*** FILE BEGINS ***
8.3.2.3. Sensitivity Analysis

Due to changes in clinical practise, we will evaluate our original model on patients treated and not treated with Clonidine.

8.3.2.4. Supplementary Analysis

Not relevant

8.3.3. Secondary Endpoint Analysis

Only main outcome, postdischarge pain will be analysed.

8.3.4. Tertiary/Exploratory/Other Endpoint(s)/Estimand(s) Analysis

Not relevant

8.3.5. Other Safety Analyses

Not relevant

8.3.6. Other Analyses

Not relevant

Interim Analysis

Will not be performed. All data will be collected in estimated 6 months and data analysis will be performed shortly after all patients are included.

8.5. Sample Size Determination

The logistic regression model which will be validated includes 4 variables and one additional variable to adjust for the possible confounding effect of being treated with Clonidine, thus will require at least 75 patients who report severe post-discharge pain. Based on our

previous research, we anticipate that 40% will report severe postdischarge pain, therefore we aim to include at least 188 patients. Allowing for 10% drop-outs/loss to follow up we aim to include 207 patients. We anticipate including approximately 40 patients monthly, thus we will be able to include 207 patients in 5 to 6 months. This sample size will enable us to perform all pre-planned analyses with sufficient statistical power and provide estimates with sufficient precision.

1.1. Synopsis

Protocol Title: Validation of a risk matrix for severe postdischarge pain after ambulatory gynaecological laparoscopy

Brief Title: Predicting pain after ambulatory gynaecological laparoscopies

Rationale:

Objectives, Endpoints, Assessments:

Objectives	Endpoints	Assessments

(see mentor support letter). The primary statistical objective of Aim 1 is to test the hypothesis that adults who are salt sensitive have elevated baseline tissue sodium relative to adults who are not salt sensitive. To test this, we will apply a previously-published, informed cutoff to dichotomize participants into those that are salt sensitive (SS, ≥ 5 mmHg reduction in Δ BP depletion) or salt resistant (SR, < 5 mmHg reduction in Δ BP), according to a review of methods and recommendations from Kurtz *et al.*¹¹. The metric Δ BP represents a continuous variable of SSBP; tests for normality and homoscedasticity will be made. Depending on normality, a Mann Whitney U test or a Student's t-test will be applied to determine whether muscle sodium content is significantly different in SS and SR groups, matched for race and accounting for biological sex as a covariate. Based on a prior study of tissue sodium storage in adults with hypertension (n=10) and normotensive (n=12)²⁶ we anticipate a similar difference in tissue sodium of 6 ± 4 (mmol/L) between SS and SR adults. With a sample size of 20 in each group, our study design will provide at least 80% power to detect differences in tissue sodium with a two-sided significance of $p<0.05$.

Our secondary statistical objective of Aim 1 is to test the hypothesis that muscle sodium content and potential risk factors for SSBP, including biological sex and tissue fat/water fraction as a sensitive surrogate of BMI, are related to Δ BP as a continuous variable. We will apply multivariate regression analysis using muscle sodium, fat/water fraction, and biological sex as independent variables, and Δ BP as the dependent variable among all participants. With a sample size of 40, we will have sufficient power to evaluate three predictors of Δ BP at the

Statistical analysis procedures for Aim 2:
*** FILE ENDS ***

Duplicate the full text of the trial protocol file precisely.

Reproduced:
8.3.2.3. Sensitivity Analysis

Due to changes in clinical practise, we will evaluate our original model on patients treated and not treated with Clonidine.

8.3.2.4. Supplementary Analysis

Not relevant

8.3.3. Secondary Endpoint Analysis

Only main outcome, postdischarge pain will be analysed.

8.3.4. Tertiary/Exploratory/Other Endpoint(s)/Estimand(s) Analysis

Not relevant

8.3.5. Other Safety Analyses

Not relevant

8.3.6. Other Analyses

Not relevant

Interim Analysis

Will not be performed. All data will be collected in estimated 6 months and data analysis will be performed shortly after all patients are included.

8.5. Sample Size Determination

The logistic regression model which will be validated includes 4 variables and one additional variable to adjust for the possible confounding effect of being treated with Clonidine, thus will require at least 75 patients who report severe post-discharge pain. Based on our

previous research, we anticipate that 40% will report severe postdischarge pain, therefore we aim to include at least 188 patients. Allowing for 10% drop-outs/loss to follow up we aim to include 207 patients. We anticipate including approximately 40 patients monthly, thus we will be able to include 207 patients in 5 to 6 months. This sample size will enable us to perform all pre-planned analyses with sufficient statistical power and provide estimates with sufficient precision.

1.1. Synopsis

Protocol Title: Validation of a risk matrix for severe postdischarge pain after ambulatory gynaecological laparoscopy

Brief Title: Predicting pain after ambulatory gynaecological laparoscopies

Rationale:

Objectives, Endpoints, Assessments:

Objectives	Endpoints	Assessments

(see mentor support letter). The primary statistical objective of Aim 1 is to test the hypothesis that adults who are salt sensitive have elevated baseline tissue sodium relative to adults who are not salt sensitive. To test this, we will apply a previously-published, informed cutoff to dichotomize participants into those that are salt sensitive (SS, ≥ 5 mmHg reduction in Δ BP depletion) or salt resistant (SR, < 5 mmHg reduction in Δ BP), according to a review of methods and recommendations from Kurtz *et al.*¹¹. The metric Δ BP represents a continuous variable of SSBP; tests for normality and homoscedasticity will be made. Depending on normality, a Mann Whitney U test or a Student's t-test will be applied to determine whether muscle sodium content is significantly different in SS and SR groups, matched for race and accounting for biological sex as a covariate. Based on a prior study of tissue sodium storage in adults with hypertension (n=10) and normotensive (n=12)²⁶ we anticipate a similar difference in tissue sodium of 6 ± 4 (mmol/L) between SS and SR adults. With a sample size of 20 in each group, our study design will provide at least 80% power to detect differences in tissue sodium with a two-sided significance of $p<0.05$.

Our secondary statistical objective of Aim 1 is to test the hypothesis that muscle sodium content and potential risk factors for SSBP, including biological sex and tissue fat/water fraction as a sensitive surrogate of BMI, are related to Δ BP as a continuous variable. We will apply multivariate regression analysis using muscle sodium, fat/water fraction, and biological sex as independent variables, and Δ BP as the dependent variable among all participants. With a sample size of 40, we will have sufficient power to evaluate three predictors of Δ BP at the

Statistical analysis procedures for Aim 2: